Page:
Council on Correction braces for member shakeup

DOVER — Council on Correction members mulled the implications of Gov. John Carney’s coming reappointments at their Tuesday meeting.

With the exception of the council chairman, Roger Levy, who serves “at the pleasure of the governor,” six of the seven-person council are sitting on expired terms. At least four of the terms have been expired since last December.

The council, established by state code, is designated to serve in an advisory capacity to the commissioner of correction and “shall consider matters relating to the development and progress of the correctional system.”

In April, Gov. Carney’s spokesman Jonathan Starkey noted that the council was a priority for the governor’s review.

“Gov. Carney believes that the Council on Correction can serve an important advisory role,” he said at the time. “As a general matter, the governor is reviewing all of Delaware’s boards and commissions, and making appropriate appointments. The Council on Correction is at the top of that list.”

It appears as though that review is taking place and the council may be headed for change. During the Tuesday meeting, attended by five of the seven council members, the body pledged to continue its normal functions until told otherwise.

“The instructions are that we are to proceed as normal until such time as the governor reappoints or adds new members,” said councilman C. Edwin Perez.

The governor’s office couldn’t be reached for the specifics of the coming change as of Wednesday night.

At the meeting, representatives from Link of Love, an inmate advocacy group, suggested that it’d be prudent to consider an ex-offender appointee to offer a “different perspective.” The suggestions was largely dismissed with scattered chuckles.

“We’d have to look into the legality of that,” said Richard Senato. “The governor has to do the appointing.”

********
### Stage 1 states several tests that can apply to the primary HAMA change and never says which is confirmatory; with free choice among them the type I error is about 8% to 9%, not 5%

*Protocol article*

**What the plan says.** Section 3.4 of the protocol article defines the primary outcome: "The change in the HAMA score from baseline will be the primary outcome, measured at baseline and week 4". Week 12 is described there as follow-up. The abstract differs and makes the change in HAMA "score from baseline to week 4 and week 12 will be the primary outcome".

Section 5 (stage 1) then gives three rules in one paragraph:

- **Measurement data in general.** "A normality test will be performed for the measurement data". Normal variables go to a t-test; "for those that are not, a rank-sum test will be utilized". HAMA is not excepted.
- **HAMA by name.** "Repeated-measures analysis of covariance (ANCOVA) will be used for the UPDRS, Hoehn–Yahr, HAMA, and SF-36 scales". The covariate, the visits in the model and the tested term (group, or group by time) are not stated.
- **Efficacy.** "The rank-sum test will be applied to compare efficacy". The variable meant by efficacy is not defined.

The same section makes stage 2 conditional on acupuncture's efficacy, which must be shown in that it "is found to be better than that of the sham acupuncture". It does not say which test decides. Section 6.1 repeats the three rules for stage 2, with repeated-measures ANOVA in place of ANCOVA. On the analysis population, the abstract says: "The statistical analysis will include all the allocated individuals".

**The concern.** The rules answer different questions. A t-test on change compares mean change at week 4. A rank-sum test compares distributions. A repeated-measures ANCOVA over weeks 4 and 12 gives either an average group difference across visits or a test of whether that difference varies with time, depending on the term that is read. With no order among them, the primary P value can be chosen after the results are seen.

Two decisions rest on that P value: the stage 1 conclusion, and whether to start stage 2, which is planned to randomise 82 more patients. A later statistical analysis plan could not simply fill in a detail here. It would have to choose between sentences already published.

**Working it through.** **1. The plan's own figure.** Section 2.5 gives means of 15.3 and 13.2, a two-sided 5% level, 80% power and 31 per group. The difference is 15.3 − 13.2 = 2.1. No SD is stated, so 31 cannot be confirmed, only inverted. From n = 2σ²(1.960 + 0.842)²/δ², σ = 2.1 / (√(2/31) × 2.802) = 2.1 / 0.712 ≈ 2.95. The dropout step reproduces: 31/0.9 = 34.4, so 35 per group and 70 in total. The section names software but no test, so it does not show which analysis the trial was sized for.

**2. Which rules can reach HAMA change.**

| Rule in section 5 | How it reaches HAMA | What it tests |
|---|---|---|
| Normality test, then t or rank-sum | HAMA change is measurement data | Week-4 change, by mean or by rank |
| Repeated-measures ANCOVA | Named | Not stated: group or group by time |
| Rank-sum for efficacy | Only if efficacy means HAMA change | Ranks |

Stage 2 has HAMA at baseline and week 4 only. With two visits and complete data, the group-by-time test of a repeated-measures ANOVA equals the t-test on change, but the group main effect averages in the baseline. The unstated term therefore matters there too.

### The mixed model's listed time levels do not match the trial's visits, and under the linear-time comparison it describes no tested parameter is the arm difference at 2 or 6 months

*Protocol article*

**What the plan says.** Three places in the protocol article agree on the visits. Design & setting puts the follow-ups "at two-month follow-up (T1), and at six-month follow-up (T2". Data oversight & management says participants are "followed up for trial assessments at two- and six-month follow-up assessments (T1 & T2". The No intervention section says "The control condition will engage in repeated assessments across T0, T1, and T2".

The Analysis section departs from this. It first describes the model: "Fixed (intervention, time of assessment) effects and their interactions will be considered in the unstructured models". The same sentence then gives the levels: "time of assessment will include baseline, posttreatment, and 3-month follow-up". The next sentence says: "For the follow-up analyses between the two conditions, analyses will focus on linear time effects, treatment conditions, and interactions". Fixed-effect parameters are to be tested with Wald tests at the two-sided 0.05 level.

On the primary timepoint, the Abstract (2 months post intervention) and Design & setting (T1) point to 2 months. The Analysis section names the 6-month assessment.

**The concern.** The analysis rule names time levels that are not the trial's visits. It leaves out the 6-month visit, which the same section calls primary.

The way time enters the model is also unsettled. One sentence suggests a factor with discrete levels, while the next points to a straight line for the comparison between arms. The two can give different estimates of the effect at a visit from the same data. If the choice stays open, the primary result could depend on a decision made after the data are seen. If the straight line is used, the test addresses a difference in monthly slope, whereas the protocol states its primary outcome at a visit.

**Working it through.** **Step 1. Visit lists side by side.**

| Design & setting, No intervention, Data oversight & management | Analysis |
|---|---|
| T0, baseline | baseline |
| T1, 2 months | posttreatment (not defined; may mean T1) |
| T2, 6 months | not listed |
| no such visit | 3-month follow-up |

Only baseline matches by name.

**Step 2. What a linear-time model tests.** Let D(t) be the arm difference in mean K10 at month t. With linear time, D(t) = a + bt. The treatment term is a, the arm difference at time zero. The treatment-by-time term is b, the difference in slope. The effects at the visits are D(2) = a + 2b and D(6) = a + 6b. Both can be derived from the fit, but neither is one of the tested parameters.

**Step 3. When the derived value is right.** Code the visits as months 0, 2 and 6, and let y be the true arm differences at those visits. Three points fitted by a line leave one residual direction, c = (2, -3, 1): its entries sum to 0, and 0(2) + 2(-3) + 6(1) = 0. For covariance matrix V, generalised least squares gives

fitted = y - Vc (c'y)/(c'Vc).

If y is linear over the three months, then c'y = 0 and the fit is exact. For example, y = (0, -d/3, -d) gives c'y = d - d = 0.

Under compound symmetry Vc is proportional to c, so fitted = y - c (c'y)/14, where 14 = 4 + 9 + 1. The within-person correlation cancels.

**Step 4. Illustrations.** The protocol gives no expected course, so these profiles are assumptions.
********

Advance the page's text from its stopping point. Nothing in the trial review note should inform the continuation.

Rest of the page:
Although unclear as to whether the governor will reappoint existing members or supplant them with new ones, the request for more action was made. Mr. Perez noted that the governor’s office would like to see the council implement programs and possibly reestablish an open forums meeting style used previously so DOC staff can field questions from the public.

“They want to see the creation of programming from this group on how we can help the prison system,” said Mr. Perez. “Several years ago we had a program with the former commissioner where we went out to scheduled forums in the community. Many were very well put together and we had a good group of people that came out. The commissioner spent the whole night answering questions and collecting information. They’d like to see that happen again.”

Although current council meetings are open to the public and there is a “public comments” portion, visitors must sign in at the DOC headquarters and be searched for weapons before being admitted entry — a security detail also monitors the meeting itself.

Since the Feb. 1 inmate uprising at James T. Vaughn Correctional Center, the council has been mired in low attendance and inactivity — often bemoaning insufficient direction from DOC administration and lack of information. DOC Commissioner Perry Phelps attended the council’s June meeting to field questions. Although his full cooperation with and presence at the meeting seemed to affirm the council’s value to the DOC, little was offered in the way of guidance. In response to a question about what the council’s priorities should be, Mr. Phelps said he didn’t have any projects for them to work on at the moment.

Alan Grinstead, the recently appointed DOC deputy commissioner, attended the Tuesday meeting to continue the administrative dialogue. He was cooperative and answered the majority of the council’s questions to their satisfaction. However, he was unable to provide current vital statistics “information packets” the council has been requesting for months.

“We used to have information packets that included narratives on updates and implementation of different prison programs — it kept us in the loop on a lot of things,” said Mr. Perez.
Mr. Grinstead said he’d provide that information at a subsequent meeting.

Facebook Comment